If you’ve ever experienced a runaway horse, you know it’s a terrifying situation. The horse takes control and puts his rider in a dangerous predicament. According to clinicians John Lyons and daughter Brandi Lyons, the best way to deal with this problem is to prevent it—that is, to train your horse to stop 100-percent reliably before the situation ever gets to that point.
We’re going to share a step-by-step method for doing just that. You’ll train your horse in a calm environment, then reinforce the training under more stressful situations.
First, though, John Lyons will provide insights into what leads to running away in the first place.
Don’t ‘Create’ a Runaway
The concept of running away grows incrementally in a horse’s mind, often unbeknownst to you.
“A horse can ‘run away’ with you at a walk, and you might not even realize it,” John explains. “If I’m riding at 3 mph and my horse is going 4 mph, he’s already running away with me. If I ask him to stop and he takes five more steps before doing so, he’s running away with me.
“And, if I go to mount up and he walks off before I ask him to, he’s running away with me. You’ve got to recognize the problem and deal with it before a more dangerous runaway situation develops,” he adds.
John notes that a lazy stop is a clear indication you’re not practicing stopping often enough.
“You might’ve ridden for an hour around your arena, expecting almost nothing from your horse,” he says. “You may’ve asked him to stop only five times in that hour, and maybe never from the jog or lope. That’s not enough practice! If something spooks your horse on the trail and he’s never been taught to stop properly, reliably from a lope, you may well have a runaway situation.”
How much stopping practice is enough?
“Ten practice stops in a session isn’t adequate, and 100 is barely enough,” asserts John. “To prepare for futurities, a world-class reining trainer will spend 1,000 hours of focused, concentrated effort on teaching a horse basic reining maneuvers, including the stop. And, even after 1,000 hours, they’re still working on it in the warm-up pen at the show.”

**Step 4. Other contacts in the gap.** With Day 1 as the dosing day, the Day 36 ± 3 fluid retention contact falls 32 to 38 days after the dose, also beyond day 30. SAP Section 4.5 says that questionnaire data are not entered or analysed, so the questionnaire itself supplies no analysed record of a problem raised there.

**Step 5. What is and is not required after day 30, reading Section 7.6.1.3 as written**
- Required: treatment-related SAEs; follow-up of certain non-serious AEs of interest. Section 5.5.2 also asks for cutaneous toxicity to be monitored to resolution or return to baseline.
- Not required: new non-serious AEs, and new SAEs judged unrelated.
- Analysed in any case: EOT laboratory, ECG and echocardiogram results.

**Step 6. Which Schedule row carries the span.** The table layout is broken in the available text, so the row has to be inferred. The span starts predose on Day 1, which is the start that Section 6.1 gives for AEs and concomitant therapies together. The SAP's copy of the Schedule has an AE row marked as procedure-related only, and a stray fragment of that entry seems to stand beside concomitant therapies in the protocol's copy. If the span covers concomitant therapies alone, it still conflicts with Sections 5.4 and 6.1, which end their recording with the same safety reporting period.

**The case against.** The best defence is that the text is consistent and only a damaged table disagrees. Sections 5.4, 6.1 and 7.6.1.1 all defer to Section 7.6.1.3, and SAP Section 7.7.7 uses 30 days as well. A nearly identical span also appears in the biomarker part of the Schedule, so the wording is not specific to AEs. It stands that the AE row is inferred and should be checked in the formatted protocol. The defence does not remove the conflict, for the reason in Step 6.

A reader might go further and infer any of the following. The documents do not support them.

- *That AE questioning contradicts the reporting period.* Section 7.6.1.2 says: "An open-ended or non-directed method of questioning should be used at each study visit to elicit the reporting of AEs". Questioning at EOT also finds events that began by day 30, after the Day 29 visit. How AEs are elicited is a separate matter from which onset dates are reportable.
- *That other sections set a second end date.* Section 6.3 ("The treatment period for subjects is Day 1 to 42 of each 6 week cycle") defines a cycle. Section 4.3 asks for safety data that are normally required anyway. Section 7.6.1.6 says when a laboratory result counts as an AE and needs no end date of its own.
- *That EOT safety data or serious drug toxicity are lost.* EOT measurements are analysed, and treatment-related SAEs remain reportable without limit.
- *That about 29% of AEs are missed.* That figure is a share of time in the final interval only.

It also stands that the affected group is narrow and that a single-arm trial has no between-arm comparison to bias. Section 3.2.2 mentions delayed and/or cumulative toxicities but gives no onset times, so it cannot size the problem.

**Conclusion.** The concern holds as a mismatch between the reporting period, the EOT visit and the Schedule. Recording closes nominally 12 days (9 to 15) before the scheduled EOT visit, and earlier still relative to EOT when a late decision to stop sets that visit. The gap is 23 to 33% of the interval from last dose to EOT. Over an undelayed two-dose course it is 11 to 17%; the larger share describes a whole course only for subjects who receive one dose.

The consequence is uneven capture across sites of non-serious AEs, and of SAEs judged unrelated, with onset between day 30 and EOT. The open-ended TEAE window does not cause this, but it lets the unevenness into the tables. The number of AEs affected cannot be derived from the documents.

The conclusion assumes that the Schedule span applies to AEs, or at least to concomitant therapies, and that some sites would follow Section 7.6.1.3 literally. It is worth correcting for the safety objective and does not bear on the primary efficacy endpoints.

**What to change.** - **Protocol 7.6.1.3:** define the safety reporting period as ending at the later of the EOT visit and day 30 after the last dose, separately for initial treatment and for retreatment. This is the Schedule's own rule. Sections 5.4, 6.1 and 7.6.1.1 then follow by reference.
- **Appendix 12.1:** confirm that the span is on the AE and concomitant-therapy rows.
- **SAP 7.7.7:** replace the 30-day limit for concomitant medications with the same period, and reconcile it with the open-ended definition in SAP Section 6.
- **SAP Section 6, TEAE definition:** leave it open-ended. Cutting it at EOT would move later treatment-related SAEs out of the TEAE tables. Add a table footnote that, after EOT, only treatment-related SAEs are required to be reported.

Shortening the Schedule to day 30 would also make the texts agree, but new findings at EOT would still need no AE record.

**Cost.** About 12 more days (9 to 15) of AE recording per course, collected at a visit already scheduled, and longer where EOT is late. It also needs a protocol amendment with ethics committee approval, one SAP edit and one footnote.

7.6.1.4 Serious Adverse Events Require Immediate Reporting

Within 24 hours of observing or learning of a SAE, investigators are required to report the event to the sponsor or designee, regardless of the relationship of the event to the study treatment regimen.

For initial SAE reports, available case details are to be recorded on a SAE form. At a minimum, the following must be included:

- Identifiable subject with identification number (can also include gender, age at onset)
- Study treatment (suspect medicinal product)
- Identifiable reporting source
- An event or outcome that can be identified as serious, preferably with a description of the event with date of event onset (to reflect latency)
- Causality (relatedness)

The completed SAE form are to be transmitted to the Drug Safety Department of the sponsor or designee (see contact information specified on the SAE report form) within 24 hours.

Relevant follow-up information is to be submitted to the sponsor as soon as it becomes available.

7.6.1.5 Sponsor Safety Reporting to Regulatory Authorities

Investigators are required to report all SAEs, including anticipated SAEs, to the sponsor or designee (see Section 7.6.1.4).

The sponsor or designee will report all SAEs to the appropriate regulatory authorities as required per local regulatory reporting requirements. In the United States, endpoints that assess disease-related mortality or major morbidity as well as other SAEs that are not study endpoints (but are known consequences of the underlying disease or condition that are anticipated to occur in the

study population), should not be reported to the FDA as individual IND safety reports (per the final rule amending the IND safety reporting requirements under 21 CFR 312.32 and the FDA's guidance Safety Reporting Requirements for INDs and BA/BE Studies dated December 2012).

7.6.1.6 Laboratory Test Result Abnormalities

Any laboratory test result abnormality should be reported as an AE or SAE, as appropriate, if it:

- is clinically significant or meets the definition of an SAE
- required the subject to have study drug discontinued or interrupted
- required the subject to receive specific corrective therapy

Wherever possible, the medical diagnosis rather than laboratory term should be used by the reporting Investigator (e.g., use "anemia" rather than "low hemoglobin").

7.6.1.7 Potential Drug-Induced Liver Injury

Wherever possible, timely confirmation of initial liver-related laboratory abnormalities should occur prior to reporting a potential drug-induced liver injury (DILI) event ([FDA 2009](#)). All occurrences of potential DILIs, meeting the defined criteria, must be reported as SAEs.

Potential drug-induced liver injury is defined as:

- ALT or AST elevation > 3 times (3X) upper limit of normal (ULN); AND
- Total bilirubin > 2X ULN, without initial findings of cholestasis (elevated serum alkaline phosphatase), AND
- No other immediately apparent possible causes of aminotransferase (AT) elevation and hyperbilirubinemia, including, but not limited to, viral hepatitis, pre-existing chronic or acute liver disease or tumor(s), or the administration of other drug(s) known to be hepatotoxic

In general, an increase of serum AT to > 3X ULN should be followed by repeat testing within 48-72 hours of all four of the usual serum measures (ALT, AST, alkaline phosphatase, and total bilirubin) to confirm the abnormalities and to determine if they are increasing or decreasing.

So, plenty of stopping practice is the key. Now, here’s how to go about it.
If a Bolt Does Happen…
If, despite your best efforts, you ever find yourself aboard a runaway horse, the one-rein stop is your best emergency remedy. Review how-to articles and a video on this basic maneuver at HorseandRider.com.
Steps to a Surefire Stop
This basic exercise from Brandi Lyons will reinforce your horse’s stop through balance, compliance, and repetition. Begin your good-stop training in a safe place, such as an arena with secure fencing and good footing. (You’ll eventually graduate to more challenging stopping situations; see “The Basics—Under Pressure,” page 90.)
Outfit your horse in the bit he responds to best (a snaffle is ideal), and warm him up first as you normally do. Then follow these steps.
Step One. Walk your horse forward, then pick up on both reins evenly and ask him to come to a stop, but don’t release the reins when he does stop. Wait until his nose comes in a bit toward his chest. The moment he breaks at the poll like this, release all pressure on the reins.
Then ask him to change his direction and walk forward again, repeating the stop in this manner until he’s soft in the mouth and doesn’t pull on the reins while stopping.